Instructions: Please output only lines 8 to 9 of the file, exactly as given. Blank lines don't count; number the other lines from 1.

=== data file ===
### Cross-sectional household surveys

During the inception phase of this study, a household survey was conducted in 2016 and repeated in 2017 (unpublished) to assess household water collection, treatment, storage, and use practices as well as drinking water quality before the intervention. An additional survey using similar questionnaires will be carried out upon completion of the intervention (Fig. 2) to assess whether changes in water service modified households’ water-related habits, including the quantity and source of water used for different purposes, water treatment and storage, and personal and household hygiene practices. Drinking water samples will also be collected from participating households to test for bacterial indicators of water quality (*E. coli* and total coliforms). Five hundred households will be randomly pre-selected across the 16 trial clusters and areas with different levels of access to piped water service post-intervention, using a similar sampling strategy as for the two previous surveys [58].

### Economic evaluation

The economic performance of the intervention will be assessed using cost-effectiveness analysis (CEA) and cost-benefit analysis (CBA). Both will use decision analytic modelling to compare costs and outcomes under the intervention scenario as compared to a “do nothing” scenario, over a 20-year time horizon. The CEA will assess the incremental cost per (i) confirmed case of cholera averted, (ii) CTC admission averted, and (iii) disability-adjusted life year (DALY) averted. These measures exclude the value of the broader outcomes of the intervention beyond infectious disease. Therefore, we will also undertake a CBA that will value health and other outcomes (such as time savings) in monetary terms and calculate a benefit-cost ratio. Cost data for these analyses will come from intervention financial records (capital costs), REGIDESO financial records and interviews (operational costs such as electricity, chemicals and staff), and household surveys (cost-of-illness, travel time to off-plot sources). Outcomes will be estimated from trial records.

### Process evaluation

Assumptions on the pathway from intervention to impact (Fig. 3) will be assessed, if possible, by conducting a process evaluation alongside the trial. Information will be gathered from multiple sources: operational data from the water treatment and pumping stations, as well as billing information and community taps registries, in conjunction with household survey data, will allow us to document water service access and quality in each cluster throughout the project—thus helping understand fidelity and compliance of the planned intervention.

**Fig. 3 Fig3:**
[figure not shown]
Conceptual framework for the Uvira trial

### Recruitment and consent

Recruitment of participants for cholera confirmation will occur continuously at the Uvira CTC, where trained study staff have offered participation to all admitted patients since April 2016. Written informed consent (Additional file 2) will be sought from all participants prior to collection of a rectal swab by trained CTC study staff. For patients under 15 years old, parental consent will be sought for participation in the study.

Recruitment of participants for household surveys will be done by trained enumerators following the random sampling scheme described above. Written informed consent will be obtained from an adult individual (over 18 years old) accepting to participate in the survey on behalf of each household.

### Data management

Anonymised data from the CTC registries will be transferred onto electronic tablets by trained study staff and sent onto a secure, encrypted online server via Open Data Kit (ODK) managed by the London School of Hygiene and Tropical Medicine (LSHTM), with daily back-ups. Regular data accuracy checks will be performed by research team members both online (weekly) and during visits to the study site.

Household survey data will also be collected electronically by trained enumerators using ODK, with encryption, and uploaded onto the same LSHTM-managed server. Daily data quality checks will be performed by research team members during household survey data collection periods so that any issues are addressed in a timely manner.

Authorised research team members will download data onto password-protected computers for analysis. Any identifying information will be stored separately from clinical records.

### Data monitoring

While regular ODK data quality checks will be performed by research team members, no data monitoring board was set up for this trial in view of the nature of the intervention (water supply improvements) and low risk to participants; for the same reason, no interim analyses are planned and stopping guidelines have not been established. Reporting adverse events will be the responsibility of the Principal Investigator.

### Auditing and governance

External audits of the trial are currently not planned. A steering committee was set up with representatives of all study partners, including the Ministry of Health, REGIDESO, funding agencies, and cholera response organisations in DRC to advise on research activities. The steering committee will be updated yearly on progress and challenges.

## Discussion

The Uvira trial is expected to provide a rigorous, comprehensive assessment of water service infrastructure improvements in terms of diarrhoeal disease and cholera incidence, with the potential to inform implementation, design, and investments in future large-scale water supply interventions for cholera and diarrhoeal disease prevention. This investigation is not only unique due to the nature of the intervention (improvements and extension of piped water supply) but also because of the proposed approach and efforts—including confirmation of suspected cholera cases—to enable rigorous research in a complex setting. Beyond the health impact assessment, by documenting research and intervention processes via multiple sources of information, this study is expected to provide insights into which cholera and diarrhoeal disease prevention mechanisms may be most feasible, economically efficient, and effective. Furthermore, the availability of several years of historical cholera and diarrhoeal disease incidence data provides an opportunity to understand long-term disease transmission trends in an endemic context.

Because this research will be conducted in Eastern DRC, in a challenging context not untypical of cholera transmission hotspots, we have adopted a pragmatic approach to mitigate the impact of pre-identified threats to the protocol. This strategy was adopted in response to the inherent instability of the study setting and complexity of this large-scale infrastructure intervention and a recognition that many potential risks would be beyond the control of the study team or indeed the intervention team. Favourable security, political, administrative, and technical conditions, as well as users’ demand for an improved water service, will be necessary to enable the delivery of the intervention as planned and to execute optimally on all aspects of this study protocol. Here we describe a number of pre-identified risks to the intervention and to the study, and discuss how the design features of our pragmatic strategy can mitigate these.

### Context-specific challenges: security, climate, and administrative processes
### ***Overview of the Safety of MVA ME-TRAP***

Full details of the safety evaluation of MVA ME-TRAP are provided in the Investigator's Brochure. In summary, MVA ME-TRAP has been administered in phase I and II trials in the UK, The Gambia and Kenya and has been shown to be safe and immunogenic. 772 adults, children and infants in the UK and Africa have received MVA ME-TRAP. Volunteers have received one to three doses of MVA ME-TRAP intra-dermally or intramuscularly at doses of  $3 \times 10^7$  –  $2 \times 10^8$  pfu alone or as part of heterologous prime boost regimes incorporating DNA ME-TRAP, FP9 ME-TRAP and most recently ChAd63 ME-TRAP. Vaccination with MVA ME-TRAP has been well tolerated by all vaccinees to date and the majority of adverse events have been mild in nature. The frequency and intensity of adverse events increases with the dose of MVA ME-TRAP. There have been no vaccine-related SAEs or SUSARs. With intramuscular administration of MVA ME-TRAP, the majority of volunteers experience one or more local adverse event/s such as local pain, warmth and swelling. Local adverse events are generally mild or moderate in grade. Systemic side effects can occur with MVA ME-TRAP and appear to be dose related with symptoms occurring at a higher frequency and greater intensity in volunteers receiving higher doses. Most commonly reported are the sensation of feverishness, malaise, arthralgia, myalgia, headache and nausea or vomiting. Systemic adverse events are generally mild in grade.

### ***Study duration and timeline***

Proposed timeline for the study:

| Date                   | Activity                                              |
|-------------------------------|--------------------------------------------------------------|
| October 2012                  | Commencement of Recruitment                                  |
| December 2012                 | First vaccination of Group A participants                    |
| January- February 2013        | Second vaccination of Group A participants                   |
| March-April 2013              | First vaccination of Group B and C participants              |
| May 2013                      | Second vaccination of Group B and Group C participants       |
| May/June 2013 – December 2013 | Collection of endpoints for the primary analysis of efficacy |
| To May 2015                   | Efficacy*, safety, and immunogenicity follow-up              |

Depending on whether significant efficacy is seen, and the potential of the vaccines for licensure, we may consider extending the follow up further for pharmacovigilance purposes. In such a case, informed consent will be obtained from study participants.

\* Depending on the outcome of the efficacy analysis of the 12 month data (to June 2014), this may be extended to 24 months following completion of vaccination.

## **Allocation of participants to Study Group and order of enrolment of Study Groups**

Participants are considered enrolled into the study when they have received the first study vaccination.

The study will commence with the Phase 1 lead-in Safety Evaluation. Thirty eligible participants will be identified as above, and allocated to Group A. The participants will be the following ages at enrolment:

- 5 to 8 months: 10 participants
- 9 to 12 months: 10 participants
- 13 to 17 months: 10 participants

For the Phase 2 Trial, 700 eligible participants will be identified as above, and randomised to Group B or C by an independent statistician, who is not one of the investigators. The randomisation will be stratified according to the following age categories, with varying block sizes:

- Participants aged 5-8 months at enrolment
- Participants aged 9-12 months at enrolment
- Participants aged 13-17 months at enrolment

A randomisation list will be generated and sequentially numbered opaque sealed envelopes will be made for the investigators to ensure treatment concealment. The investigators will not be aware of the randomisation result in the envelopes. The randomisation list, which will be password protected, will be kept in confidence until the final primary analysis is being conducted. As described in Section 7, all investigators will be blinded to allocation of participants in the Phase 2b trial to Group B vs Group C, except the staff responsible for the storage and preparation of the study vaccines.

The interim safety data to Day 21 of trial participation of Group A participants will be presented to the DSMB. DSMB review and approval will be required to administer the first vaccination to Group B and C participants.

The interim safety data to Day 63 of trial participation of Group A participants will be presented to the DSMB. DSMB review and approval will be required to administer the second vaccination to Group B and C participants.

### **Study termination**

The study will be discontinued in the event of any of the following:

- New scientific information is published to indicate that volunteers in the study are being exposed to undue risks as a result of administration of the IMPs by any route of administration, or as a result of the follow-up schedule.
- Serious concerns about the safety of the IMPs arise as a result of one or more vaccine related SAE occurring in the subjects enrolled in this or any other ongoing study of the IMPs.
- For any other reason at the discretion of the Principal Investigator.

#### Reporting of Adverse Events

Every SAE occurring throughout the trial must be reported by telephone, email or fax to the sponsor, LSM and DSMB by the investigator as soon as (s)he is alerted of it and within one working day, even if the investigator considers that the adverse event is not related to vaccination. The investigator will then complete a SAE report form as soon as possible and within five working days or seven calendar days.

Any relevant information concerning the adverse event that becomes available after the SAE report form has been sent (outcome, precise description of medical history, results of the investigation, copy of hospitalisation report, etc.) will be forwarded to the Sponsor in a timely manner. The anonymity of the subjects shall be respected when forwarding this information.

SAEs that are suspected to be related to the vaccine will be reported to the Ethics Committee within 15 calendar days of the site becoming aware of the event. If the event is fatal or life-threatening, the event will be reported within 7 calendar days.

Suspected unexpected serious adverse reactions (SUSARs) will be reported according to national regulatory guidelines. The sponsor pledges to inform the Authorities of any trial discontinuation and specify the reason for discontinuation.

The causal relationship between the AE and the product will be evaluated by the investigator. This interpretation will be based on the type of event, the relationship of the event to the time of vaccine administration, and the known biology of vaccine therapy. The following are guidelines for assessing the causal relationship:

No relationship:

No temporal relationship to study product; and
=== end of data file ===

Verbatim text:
[figure not shown]
Conceptual framework for the Uvira trial